Beware of Malicious Twitter trends

by Michael Smith (Veshengro)

Denis, of Kaspersky Labs, in Moscow, wrote on December 1, 2010 that after seeing the Aurora from Moscow he decided to write about it on Twitter and then decided to search for “северное сияние” (Aurora in Russian) to see if others have noticed it too.

He then saw a number of tweets from people in Moscow who also had seen the Aurora. He then noticed "Morgan Freeman" listed in the Twitter Trends.

Thinking that something had happened to him Denis checked the tag and found a number of suspicious messages. After checking the URL he found they were malicious – a new attack being carried through Twitter at that very moment, live.

Further investigation revealed several trending topics –‘Morgan Freeman’, ‘Advent Calendar’, ‘Pastor Maldonado’, ‘Toivonen’, ‘Grinch’ and ‘Hannukah’ – with various messages with the shortened URLs. Various shortening services were used:,,,,,,, – all pointing to malicious websites.

All these links lead to br********.com/about.html which will redirect user to bestivideos****.it. Then user will be redirected to myb****.com/flash/ where user will see the following ‘offer’:

Twittermalwarethreat This ‘codec’ is actually malicious and detected by Kaspersky Lab as Trojan-Dropper.Win32.Drooptroop.ipl.

Be careful with twitter trends because popular topics could always lead to malicious messages!

It would very much appear that shortened URLs are being used to offload malware on unsuspecting users of Twitter (and other social media sites) and, maybe, a way must be found to preview the links, as full URLs, so that users can see where the link actually sends them to. and will, in TweetDeck always, it would appear, present a box where the real URL is shown.

If you are using Firefox then by hovering over the link the full URL is being shown and it should become practice for all of us to use browsers such like that and protection plug-ins and ensure that we see the proper web address before we click on any link.

Cyber criminals have been using the hunger of people for news about this or that for some time already and emails were being sent about before with messages about the war in Afghanistan, supposed earthquakes, and other disasters. Or messages that this or that celebrity had appeared nude, etc.

The desire by users to be the first to learn about such issues tend to be their downfall and they end up getting trapped and it proves, time and again, that computer users must become much more savvy and by now, one would have hoped, that that would be the case already. Alas, however, it is not.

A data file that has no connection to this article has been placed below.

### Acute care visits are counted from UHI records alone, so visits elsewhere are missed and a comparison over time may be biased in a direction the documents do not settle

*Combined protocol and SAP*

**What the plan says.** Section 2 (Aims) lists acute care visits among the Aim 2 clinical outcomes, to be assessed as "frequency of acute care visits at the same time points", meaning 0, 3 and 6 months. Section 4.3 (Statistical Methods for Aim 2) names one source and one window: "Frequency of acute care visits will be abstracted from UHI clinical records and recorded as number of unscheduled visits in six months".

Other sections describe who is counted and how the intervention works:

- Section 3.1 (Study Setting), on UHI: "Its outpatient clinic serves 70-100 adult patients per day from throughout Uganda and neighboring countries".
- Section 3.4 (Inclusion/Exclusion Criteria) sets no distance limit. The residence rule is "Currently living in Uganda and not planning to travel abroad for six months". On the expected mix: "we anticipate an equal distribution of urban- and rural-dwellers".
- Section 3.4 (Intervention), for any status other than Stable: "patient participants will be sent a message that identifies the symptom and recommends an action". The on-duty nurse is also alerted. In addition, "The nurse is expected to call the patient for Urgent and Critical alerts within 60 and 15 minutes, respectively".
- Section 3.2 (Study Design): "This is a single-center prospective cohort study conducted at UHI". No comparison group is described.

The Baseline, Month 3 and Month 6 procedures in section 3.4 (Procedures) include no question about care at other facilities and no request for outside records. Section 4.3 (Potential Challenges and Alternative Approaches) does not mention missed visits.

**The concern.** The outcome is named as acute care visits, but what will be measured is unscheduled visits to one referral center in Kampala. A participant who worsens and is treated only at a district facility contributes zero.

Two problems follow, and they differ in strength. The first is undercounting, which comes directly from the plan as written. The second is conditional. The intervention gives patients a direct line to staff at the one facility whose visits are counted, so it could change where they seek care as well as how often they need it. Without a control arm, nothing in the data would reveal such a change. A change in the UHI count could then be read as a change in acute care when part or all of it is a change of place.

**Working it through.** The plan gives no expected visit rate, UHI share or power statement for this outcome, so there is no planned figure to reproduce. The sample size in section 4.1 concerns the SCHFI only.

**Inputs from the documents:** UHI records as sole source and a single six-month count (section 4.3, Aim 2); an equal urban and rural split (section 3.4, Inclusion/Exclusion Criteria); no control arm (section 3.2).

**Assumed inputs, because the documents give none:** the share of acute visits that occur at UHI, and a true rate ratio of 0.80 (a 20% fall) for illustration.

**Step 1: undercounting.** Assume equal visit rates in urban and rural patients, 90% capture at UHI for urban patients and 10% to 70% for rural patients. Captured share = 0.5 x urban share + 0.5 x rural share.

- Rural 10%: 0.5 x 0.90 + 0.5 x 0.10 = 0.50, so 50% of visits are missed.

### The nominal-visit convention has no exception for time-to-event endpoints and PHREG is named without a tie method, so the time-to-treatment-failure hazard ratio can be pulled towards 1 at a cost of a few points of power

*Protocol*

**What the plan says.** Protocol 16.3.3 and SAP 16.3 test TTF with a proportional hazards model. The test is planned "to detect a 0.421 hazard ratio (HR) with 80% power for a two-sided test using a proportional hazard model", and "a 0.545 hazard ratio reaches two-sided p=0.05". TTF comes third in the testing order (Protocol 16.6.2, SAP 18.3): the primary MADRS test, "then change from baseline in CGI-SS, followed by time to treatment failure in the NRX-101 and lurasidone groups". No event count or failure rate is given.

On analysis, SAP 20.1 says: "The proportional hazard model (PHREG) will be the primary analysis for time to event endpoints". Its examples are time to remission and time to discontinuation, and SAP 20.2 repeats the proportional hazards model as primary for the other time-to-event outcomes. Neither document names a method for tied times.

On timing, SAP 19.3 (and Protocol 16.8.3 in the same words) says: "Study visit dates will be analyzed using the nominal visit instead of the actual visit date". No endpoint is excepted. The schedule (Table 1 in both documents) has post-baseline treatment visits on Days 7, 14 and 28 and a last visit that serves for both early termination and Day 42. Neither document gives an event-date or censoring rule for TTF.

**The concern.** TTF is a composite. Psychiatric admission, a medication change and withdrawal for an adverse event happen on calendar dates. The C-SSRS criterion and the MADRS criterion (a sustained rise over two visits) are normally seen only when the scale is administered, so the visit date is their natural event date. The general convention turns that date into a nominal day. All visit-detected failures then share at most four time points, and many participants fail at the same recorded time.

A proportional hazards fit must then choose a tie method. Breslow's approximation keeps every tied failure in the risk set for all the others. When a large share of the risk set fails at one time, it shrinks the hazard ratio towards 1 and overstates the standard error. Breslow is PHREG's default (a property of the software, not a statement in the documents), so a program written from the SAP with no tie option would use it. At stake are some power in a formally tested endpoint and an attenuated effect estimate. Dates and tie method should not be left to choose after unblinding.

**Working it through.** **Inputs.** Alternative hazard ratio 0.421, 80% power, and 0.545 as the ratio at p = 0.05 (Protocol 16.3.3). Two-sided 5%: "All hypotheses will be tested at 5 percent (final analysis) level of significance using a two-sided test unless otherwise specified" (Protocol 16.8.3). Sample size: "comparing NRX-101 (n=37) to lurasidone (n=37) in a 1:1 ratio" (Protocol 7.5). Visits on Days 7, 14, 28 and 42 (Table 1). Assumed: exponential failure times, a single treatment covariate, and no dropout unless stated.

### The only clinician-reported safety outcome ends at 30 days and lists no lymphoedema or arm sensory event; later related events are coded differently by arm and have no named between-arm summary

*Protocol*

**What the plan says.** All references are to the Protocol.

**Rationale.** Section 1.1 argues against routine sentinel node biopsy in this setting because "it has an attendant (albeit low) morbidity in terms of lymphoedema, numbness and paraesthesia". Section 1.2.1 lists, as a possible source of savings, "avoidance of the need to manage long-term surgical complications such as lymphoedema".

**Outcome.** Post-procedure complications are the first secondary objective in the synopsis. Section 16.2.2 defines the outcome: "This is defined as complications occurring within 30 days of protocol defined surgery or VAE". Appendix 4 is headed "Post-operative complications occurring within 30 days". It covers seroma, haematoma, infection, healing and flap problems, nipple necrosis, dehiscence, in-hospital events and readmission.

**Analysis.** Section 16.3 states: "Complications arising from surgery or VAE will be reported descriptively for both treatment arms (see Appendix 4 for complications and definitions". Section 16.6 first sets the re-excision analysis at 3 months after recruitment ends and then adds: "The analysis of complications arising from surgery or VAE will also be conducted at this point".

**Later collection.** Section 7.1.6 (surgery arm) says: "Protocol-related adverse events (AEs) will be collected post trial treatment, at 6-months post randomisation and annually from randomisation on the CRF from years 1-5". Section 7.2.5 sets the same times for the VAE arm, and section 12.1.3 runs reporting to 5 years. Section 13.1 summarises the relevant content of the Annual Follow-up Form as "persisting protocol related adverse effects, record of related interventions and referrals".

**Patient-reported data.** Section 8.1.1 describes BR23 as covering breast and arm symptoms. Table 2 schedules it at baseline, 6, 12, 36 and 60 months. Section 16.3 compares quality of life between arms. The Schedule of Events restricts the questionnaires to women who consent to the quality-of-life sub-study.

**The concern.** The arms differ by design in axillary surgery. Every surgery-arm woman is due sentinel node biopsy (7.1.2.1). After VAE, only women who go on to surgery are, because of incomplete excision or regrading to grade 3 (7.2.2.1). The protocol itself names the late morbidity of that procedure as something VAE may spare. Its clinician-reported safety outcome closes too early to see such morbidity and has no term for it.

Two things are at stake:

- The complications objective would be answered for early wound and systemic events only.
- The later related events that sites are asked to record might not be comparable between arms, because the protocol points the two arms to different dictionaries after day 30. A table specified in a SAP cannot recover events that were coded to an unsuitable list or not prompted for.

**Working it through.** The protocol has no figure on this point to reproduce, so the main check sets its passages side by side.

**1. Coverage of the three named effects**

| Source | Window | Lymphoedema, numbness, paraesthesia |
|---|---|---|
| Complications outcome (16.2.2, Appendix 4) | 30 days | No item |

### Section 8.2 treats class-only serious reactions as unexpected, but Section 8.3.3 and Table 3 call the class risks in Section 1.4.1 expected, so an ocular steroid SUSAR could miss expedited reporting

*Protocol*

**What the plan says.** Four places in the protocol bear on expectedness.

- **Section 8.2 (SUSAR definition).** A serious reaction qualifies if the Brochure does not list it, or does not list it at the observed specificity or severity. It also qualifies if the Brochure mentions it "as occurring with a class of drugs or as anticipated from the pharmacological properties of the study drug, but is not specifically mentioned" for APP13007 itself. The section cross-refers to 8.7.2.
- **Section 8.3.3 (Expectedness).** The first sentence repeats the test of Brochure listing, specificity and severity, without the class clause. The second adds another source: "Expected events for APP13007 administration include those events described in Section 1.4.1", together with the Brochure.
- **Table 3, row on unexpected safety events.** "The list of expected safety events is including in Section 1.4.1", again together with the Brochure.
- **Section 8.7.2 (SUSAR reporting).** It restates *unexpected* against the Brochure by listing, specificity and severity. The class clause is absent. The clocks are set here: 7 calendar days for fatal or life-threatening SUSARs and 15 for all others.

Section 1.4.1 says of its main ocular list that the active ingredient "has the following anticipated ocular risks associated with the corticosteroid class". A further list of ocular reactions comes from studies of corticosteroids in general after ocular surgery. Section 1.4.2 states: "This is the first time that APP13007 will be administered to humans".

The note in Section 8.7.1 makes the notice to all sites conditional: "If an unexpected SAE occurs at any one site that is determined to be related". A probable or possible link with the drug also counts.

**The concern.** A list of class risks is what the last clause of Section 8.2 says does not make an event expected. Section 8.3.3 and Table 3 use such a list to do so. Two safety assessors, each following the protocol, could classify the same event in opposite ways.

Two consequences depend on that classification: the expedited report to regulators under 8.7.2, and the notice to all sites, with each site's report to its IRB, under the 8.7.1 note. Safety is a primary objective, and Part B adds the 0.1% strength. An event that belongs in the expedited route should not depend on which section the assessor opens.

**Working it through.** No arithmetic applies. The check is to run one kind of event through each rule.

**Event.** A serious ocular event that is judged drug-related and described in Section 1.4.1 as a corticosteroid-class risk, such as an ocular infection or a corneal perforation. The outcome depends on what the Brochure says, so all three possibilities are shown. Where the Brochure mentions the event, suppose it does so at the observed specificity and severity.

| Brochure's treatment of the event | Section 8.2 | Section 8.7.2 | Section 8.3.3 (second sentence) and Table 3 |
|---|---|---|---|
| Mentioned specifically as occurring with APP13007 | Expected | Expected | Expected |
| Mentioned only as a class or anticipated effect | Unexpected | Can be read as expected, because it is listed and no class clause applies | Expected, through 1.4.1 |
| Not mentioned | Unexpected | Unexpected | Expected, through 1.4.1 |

It is the same with people who believe that their anti-virus software makes their computer slow and that by disabling or even uninstalling it they would have a faster computer. That is as dangerous as removing a child stair gate just because we have to step over it.

Cyberspace is a dangerous place, unfortunately, and we need to keep out wits about us when venturing there. That does not mean that we should abandon it. Just using proper commonsense and care, plus some good protection software, a safe browser and not opening links in emails that we are not sure about, and especially NOT in any unsolicited emails.

Be careful, its a jungle out there.

© 2010



December 23rd , 2010,  North Andover, MA and Manchester, UK: Avecto Ltd, the leader in Windows privilege management, today announced that its Privilege Guard 2.6 was named as a GOLD medal winner of the “2010 Editor’s Best Awards” in the ‘Best Security Product’ by Penton Media’s Windows IT Pro® magazine.

“The 2010 Editors’ Best Awards—presented in conjunction with our 2010 Community Choice Awards—are a recognition of our editors’, contributors’, and authors’ favorite products of the year,” said Jason Bovberg, senior editor at Windows IT Pro. “Our editorial experts' annual tradition of selecting winners based on a product’s strategic importance to market, its competitive advantages, and its value to the customer is particularly significant to the Windows IT Pro and SQL Server Magazine communities this year, as we call out exceptional products in an economically tight, highly competitive market.

“Our Editors’ Best Awards let us leverage our contributing editors’ expertise to provide well-earned recognition to products that exceed industry standards. This year, we’ve even added valuable, in-the-trenches insight about winning products from our reader community. We're proud to now share this invaluable information with our Windows IT Pro and SQL Server Magazine communities. Our winners should be extremely proud of this honor of recognition from our editorial experts

Avecto Privilege Guard is the industry’s most comprehensive solution for enabling the security principle of least privilege in Windows environments. Privilege Guard eliminates the need to assign admin rights to users and allows enterprises to dynamically assign these rights to applications, tasks and scripts. Privilege Guard enables users to log on to Windows desktops and servers with minimal rights while empowering them to perform their day-to-day role, leading to increased security, simplified compliance with industry regulations and reduced support costs.

“Avecto is honored to be awarded a ‘Gold Editors Best’ award for 2010,” said Tony Bolland, chief executive officer at Avecto. “This is a wonderful accolade and we are delighted to have been recognized as having the best security product by Windows IT Pro. Knowing that we were selected for our product’s strategic importance to market, competitive advantages, and the value we deliver to customers is a major achievement for the Avecto team.”